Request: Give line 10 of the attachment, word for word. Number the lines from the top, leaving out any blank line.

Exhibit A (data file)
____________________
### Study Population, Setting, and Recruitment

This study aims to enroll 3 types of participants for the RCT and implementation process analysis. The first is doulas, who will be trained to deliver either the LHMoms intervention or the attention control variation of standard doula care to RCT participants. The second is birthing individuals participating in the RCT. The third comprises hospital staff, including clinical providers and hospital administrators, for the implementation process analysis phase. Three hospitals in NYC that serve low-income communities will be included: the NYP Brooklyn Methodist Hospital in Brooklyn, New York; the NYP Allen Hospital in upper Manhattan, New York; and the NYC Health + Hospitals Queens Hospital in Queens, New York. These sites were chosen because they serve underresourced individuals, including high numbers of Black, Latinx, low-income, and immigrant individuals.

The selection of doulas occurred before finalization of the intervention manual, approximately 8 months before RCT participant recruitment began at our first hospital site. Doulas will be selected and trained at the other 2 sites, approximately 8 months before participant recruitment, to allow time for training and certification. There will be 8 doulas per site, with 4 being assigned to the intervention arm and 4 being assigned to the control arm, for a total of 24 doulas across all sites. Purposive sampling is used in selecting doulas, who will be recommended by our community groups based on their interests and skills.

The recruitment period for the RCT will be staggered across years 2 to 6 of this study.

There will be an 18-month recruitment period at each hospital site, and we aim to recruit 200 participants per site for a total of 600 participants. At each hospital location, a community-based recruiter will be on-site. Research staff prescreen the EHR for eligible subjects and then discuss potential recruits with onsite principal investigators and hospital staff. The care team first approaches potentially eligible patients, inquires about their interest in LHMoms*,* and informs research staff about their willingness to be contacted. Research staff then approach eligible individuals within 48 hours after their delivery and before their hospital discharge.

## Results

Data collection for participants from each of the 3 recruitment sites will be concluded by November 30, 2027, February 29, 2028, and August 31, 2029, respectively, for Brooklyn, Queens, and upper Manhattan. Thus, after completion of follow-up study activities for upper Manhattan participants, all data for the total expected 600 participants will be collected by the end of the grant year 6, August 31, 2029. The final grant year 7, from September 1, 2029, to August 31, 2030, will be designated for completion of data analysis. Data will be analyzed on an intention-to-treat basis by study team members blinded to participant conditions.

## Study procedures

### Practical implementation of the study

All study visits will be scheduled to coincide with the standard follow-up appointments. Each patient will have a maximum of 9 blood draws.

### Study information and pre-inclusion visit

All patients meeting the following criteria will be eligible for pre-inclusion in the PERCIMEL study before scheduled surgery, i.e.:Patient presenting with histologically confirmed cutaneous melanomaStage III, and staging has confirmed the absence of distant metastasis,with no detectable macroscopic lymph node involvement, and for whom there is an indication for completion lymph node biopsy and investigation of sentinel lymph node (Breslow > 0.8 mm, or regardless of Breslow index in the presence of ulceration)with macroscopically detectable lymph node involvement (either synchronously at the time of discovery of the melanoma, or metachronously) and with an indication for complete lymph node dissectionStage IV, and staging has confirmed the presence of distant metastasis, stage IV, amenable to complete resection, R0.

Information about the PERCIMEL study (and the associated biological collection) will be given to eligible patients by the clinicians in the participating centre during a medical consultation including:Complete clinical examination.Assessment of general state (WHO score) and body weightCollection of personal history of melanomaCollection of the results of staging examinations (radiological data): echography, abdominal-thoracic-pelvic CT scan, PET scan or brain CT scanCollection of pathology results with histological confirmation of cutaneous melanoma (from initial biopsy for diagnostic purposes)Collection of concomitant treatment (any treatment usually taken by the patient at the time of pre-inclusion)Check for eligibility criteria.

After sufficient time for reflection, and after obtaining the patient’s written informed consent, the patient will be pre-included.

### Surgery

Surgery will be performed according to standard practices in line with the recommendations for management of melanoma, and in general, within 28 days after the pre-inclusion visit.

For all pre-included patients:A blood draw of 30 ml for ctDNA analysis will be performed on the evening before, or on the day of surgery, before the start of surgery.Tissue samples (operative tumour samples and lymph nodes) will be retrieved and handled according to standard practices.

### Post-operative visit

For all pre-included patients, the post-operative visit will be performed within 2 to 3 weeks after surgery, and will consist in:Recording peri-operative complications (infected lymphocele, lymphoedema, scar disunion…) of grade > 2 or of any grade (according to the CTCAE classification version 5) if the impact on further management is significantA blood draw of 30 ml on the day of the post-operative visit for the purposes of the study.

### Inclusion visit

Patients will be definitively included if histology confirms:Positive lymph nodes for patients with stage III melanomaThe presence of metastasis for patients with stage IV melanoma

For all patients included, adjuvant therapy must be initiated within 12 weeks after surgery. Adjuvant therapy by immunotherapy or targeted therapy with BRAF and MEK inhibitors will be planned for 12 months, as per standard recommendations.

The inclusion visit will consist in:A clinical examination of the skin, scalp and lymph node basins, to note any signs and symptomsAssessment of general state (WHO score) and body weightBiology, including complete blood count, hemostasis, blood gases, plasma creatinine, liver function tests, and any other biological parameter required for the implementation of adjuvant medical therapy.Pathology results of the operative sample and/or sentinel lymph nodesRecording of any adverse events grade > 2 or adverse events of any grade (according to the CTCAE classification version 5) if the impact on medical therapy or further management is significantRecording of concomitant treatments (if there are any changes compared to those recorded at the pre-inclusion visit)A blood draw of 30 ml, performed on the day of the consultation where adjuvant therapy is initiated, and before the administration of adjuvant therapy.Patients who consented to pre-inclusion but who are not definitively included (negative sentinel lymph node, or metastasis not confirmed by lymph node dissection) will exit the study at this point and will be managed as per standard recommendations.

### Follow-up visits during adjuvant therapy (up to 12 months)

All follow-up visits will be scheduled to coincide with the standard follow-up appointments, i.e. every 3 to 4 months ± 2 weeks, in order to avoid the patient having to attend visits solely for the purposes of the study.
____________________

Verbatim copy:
All study visits will be scheduled to coincide with the standard follow-up appointments. Each patient will have a maximum of 9 blood draws.